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On Board in 20: Baked Meatloaf and Mashed Potatoes

Welcome to On Board in 20, a recipe series where we share wholesome, 20-minute meals that are shared family style. The recipes always contain whole food ingredients and are intended to be brought to the table for family members to build and construct their individual plates as their senses guide them. Along the way, we bring you tips and tricks for speeding up prep and clean up for those busy weeknight meal times. This month’s 20-minute recipe achieves the seemingly impossible in such a short time: Meatloaf and Mashed Potatoes.

On Board in 20: Baked Meatloaf & Mashed Potatoes | Food Boggers of Canada

Yes, it’s absolutely possible. You can make Meatloaf and Mashed Potatoes in about 20 minutes. I know you what you’re thinking: no way, not me. But yes you, yes way. It’s absolutely possible.

For this month’s On Board in 20 meal series I wanted to put together a truly comfort food recipe. The weather here has been so unsettled and quintessential West Coast fall. Big, blustery storms and on-again, off-again rain that just makes you want to curl up with a blanket, a book and a bonfire. And possibly some baked meatloaf.

On Board in 20: Baked Meatloaf & Mashed Potatoes | Food Boggers of Canada

Meatloaf is classic comfort food. Add mashed potatoes and you pretty much better plan to eat your dinner in your pyjamas. The challenge with meatloaf during the week is that most recipes require it to bake anywhere between 30 minutes and an hour. For our family, there are several nights during the week where we’re just getting home at 5:00 p.m. and there’s no way my little guy is going to be able to hold off over an hour for sustenance. With a few adjustments, we’re able to enjoy what normally might be a traditional Sunday dinner on a busy weeknight.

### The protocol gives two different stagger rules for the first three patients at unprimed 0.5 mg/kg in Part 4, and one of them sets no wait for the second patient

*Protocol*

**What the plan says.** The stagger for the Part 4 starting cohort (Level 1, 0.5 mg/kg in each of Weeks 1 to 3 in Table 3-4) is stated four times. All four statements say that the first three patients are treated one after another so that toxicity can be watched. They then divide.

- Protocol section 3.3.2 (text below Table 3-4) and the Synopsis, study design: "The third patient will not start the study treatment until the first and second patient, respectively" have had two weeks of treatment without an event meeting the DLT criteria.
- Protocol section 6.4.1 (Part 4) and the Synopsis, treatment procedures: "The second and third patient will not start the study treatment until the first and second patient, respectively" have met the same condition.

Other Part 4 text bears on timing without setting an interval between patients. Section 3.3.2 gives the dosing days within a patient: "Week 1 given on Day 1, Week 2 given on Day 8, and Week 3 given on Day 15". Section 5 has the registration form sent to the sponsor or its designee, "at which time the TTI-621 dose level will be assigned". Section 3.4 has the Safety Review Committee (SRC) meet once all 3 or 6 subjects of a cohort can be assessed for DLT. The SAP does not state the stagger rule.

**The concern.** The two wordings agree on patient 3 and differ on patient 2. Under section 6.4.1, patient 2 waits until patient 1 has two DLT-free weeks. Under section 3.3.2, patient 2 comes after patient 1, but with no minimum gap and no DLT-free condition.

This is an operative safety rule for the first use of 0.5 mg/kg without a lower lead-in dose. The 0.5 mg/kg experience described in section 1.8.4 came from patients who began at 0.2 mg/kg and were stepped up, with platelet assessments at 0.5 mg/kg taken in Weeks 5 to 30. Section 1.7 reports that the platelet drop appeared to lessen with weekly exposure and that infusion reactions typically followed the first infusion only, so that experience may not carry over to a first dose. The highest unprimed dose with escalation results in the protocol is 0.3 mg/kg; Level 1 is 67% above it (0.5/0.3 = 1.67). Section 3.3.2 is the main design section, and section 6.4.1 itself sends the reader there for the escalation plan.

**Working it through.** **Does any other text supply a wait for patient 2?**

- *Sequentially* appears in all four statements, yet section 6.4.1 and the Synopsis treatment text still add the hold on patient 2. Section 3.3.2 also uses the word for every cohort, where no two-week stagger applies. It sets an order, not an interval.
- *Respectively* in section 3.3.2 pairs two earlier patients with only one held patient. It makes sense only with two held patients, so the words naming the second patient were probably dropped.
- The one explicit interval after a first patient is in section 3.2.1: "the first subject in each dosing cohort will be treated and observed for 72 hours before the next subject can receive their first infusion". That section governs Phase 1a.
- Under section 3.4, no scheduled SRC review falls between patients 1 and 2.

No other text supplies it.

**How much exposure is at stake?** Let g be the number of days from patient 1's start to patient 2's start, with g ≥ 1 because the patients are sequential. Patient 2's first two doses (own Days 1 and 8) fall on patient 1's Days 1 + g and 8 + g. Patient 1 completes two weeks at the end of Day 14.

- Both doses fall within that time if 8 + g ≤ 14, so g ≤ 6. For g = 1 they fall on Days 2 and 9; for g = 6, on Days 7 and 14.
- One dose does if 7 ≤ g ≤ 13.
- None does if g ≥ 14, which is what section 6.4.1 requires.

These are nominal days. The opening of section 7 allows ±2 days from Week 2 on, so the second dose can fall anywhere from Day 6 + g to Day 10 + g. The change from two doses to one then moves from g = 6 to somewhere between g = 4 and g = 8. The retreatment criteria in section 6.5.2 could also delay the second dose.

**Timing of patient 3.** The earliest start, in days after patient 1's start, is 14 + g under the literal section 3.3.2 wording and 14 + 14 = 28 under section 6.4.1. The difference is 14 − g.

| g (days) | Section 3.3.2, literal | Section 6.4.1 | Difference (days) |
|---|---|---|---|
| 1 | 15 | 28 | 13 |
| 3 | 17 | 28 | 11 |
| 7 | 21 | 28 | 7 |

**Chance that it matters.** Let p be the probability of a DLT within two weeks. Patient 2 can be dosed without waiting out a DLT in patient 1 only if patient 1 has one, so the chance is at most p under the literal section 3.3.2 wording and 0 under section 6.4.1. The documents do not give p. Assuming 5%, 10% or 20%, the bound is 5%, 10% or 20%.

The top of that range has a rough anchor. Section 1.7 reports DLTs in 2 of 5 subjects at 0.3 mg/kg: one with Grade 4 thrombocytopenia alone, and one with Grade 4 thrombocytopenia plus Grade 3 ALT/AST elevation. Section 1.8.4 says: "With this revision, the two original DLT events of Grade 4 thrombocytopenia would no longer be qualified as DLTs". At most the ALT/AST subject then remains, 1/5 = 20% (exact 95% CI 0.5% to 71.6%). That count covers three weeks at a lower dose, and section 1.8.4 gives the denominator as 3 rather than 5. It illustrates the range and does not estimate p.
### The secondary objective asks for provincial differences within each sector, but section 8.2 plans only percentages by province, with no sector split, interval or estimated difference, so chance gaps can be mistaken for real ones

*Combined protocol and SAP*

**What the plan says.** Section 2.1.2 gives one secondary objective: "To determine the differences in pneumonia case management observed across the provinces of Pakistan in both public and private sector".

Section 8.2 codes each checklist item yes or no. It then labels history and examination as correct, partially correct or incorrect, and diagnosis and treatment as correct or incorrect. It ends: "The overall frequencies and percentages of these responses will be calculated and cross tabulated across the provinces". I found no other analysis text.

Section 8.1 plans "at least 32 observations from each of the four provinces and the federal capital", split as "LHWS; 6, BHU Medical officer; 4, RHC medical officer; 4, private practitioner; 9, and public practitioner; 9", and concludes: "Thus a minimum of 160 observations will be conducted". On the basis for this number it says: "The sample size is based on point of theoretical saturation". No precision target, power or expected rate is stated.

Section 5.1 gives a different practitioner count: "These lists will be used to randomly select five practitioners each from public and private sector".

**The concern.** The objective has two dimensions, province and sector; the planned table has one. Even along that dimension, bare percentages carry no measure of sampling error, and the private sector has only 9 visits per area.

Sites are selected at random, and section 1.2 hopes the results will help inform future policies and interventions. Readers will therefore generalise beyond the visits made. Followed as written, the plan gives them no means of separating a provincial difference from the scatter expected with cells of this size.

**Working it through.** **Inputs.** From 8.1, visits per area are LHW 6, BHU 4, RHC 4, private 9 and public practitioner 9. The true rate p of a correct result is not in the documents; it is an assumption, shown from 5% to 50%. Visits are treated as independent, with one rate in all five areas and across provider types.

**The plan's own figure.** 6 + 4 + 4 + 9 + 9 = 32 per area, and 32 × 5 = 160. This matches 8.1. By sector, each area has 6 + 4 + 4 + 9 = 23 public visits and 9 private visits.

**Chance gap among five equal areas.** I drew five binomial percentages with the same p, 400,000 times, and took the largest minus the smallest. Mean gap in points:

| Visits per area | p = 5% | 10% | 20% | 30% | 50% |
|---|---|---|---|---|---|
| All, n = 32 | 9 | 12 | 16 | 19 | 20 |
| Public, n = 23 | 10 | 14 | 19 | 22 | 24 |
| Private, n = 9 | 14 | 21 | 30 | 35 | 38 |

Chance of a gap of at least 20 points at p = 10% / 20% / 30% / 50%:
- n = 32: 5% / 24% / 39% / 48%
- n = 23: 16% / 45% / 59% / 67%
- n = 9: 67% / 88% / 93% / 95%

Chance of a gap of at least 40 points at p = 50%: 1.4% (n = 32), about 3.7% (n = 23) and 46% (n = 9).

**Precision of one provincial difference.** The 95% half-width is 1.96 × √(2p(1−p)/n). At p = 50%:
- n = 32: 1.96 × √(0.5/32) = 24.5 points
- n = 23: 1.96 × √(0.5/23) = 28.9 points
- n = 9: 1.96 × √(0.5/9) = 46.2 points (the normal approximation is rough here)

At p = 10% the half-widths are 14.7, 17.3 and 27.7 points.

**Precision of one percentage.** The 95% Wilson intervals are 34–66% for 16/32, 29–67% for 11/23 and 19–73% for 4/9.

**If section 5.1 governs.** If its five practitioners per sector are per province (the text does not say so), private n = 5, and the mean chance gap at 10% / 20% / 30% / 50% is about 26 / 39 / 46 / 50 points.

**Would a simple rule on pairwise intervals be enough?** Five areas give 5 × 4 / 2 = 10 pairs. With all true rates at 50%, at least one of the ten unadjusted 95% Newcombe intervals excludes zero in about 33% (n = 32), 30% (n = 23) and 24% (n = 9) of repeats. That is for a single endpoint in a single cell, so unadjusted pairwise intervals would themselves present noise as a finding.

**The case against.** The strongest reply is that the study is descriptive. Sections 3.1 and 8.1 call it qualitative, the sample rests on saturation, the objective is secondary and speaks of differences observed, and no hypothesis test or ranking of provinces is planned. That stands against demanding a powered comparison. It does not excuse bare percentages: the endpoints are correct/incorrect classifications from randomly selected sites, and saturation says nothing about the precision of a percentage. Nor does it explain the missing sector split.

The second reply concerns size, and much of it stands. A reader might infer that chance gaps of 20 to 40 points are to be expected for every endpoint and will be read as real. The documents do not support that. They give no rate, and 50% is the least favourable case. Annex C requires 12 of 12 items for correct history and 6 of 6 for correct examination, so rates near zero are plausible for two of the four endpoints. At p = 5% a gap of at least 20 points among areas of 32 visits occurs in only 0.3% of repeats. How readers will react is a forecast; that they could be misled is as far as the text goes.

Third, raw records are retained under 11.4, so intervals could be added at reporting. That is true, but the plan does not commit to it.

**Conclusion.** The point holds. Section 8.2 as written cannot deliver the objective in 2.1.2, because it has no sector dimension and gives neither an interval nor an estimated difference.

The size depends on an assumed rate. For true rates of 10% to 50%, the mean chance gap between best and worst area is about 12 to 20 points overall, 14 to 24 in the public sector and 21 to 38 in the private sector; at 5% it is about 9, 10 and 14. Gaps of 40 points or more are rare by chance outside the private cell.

There are two reasons meatloaf takes so long: complexity and density. This recipe eliminates both of those elements.

First, complexity. It’s my general opinion that people tend to fuss too much with ground meat. If you start with a quality ingredient, it shouldn’t need much fuss. I kept the seasoning very simple here, with four powders that pack a punch. Garlic, onion, cumin and smoked paprika all go into the mince.  The cumin adds an element that’s not always detectable, but noticeable when forgotten. Crack an egg and be prepared to get your hands dirty. There’s a secret ingredient in my meat loaf that pulls double duty. By adding a small amount of puréed prunes (yes, like the baby food) the meatloaf is moist, slightly sweet and even gets some bonus fibre.

On Board in 20: Baked Meatloaf & Mashed Potatoes | Food Boggers of Canada

Density is the second challenge with meat loaf, because anything as deep as a loaf pan is just going to take time to cook. To address this issue, I simply made the meatloaf thinner and turned up the broiler. It will cook in a fraction of the time.

Like peanut butter and jelly, meatloaf loves mashed potatoes. I rarely use my microwave; it’s by far the cleanest appliance in my kitchen. They kind of scare me, but every once in a while they can be a lifesaver. In this case, the space-age machine provides mashed potatoes in about eight minutes. Now, these are not your traditional mashed potatoes that have been peeled and run through a ricer. They are, however, full of flavour and with the right balance of salt and butter, just as comforting.